I was particularly turned off by the performative posting happening on my Facebook feed, and was internally struggling with what it meant to stay silent in our social media infused world versus contributing to the frenetic buzz that followed Charleston (and seems to have been quickly replaced by posts about Father’s Day).
I was both comforted and challenged by my colleague in Houston, Brad Fuerst’s post:
- You get caught up into a visceral divine compassion when the pain of others has a purchase on your life. IMHO maybe set aside the opportunistic punditry. For now, set aside the quibbling over semantics. Set aside platforms and broken agendas and finger pointing and conjecture…for as long as it takes to be tuned into God’s sweet and painful song of compassion. This, I think, might be what the pained and grieving and accused need most from you now: to listen…with compassion…with your heart.
I, too, decided to stay silent.
Instead I’ve been listening, to the still small voice in me that I trust is Spirit, and to some very thoughtful pieces that have been posted. I’ve been talking with those I love and respect, but mostly just praying. Because I feel sad. So sad. And I feel paralyzed. And hopeless. And angry.
Racism is indeed a gaping wound in this country that refuses to heal, and that we pretend doesn’t exist. It is a structural sin, and we who are complicit need to renounce that sin. It’s present in our church in so many ways. This young man’s family is a part of an ELCA church. It’s present in white lives in so many ways.
We have work to do, brothers and sisters. I have work to do.
I differ with John Stewart on one point, and that is his hopelessness. I watch the way Mother Emmanuel church is responding – the way the black church is responding – and I find hope in their witness. Forgiveness and Justice Seeking happening hand in hand. I’ll take my cues from them, and encourage you to do the same.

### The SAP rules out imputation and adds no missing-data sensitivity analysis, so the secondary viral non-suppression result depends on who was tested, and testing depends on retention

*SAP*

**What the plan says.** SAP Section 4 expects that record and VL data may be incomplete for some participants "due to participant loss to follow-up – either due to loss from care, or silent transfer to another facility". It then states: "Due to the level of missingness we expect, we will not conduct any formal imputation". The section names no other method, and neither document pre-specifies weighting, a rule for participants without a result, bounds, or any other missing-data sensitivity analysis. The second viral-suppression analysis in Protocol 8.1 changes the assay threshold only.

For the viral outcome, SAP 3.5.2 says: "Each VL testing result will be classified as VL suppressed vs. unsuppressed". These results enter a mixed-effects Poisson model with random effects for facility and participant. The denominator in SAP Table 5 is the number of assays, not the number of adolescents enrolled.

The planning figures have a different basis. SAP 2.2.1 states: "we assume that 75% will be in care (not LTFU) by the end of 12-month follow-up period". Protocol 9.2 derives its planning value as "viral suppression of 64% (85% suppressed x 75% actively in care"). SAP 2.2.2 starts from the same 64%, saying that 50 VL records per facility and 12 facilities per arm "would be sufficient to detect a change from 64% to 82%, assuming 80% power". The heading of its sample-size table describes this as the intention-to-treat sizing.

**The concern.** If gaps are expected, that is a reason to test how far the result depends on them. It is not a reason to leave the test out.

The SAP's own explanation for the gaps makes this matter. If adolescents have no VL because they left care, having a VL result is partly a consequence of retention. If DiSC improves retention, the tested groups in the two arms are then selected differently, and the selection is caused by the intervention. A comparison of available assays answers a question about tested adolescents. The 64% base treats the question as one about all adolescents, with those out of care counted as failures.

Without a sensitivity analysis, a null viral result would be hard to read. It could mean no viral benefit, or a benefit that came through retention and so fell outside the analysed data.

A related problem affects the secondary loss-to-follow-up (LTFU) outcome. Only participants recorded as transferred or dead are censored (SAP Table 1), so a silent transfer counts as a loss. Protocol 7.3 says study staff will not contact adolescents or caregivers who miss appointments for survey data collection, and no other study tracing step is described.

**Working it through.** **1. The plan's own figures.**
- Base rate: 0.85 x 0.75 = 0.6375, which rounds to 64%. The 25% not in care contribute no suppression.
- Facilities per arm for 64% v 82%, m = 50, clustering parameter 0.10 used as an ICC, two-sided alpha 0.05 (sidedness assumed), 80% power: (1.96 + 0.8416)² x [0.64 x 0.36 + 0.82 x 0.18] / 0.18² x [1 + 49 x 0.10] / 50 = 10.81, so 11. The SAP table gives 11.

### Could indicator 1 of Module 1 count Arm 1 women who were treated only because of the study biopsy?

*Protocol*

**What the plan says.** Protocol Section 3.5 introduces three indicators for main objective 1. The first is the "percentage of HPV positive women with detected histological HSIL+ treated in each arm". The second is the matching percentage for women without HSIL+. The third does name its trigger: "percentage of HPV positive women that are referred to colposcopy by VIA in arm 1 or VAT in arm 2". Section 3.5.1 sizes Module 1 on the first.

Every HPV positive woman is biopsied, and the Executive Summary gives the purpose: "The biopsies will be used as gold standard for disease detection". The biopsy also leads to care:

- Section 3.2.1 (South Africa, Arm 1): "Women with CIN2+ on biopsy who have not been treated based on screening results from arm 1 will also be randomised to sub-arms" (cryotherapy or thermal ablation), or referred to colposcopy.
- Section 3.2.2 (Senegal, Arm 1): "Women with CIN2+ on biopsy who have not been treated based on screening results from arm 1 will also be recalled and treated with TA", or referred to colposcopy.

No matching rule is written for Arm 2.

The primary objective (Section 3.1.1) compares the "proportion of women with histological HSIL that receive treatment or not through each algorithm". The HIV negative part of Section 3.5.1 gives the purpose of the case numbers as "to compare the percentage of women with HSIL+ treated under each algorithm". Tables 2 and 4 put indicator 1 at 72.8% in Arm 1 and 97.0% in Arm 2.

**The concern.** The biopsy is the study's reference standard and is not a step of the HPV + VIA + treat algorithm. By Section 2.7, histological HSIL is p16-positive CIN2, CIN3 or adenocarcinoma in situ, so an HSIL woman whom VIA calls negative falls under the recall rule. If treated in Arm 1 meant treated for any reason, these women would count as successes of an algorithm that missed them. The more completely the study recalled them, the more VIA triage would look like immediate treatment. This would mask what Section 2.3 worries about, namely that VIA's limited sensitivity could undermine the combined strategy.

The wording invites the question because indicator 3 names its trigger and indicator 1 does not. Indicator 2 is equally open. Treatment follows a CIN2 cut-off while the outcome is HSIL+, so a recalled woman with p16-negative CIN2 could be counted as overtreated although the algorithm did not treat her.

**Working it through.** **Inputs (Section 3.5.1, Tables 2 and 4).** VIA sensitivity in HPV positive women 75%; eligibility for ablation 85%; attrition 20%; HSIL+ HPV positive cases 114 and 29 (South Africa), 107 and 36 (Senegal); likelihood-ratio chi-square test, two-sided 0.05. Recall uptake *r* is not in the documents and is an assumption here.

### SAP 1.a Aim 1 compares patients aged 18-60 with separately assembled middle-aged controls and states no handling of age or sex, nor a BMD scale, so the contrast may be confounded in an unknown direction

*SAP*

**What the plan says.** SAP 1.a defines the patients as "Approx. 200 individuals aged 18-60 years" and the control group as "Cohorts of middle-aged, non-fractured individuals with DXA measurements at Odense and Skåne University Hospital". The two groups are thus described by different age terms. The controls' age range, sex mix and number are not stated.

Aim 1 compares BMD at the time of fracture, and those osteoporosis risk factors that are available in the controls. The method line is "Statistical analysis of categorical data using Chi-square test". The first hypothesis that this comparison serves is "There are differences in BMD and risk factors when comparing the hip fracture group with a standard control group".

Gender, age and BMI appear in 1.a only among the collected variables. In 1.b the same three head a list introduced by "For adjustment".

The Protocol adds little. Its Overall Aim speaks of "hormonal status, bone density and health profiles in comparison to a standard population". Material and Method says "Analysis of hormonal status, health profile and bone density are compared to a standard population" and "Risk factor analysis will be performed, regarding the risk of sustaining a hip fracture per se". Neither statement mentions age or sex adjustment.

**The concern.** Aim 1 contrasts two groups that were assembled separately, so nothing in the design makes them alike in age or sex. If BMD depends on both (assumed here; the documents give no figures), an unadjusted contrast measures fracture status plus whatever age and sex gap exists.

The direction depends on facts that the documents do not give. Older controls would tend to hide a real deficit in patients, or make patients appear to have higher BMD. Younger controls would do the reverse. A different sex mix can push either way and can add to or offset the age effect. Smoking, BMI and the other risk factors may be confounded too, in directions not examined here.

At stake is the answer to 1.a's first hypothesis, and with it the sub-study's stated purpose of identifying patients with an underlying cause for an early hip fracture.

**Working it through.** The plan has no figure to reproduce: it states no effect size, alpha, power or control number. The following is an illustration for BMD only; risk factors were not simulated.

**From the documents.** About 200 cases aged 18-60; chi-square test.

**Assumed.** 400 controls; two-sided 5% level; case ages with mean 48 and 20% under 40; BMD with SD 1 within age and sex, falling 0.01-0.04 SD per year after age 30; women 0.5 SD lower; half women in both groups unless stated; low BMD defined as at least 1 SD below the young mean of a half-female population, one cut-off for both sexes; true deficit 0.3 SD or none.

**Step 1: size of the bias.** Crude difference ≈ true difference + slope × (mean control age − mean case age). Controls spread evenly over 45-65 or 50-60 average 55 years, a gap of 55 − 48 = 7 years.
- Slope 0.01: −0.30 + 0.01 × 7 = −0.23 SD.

When one of us suffers, we all suffer. And when one of us experiences healing, so do we all. Let that admonition from Paul be our sustenance and guide in these days.
When the frentic posting has stopped, that’s when our long, slow work towards healing begins. Listen. Pray. Simmer. Get angry. Stay focused. Talk to people you know and respect, especially people of color. Keep your eyes open for ways to act, and then do it.
We are the only hands and feet and beating heart that Christ has on this earth. Let’s use ours to the glory of God, for the reconciliation of God’s people, and the healing of God’s good earth.
May it be so.
For those of you who do not know, I am studying abroad in Haifa, Israel for this semester! While it is super exciting and such a new life experience, I was missing part of home; my church life. So, last Sunday, my friend and I decided to finally check out a local Episcopal church in Haifa, which was about 40 minutes away by bus from the University. It took us a few wrong turns, and checking in random places, but we finally found the church when we noticed a priest walking into the chapel. At first, when we arrived, we were the only two people in the sanctuary so we were a little worried this was not the correct location, but the priest and the organist greeted us warmly right away, making us feel comforted. After we took our seats, the priest came over with the English translations of the readings for that day and also the Order of the Liturgy, because the service would mainly be in Arabic, and he explained the service very thoroughly so we knew what to expect.
As more people started shuffling in, just about everyone in the congregation (25 or so) came up and greeted us, asking us questions about where we were from and what we were doing in Haifa. You could tell they all loved having visitors and were genuinely interested in our stories.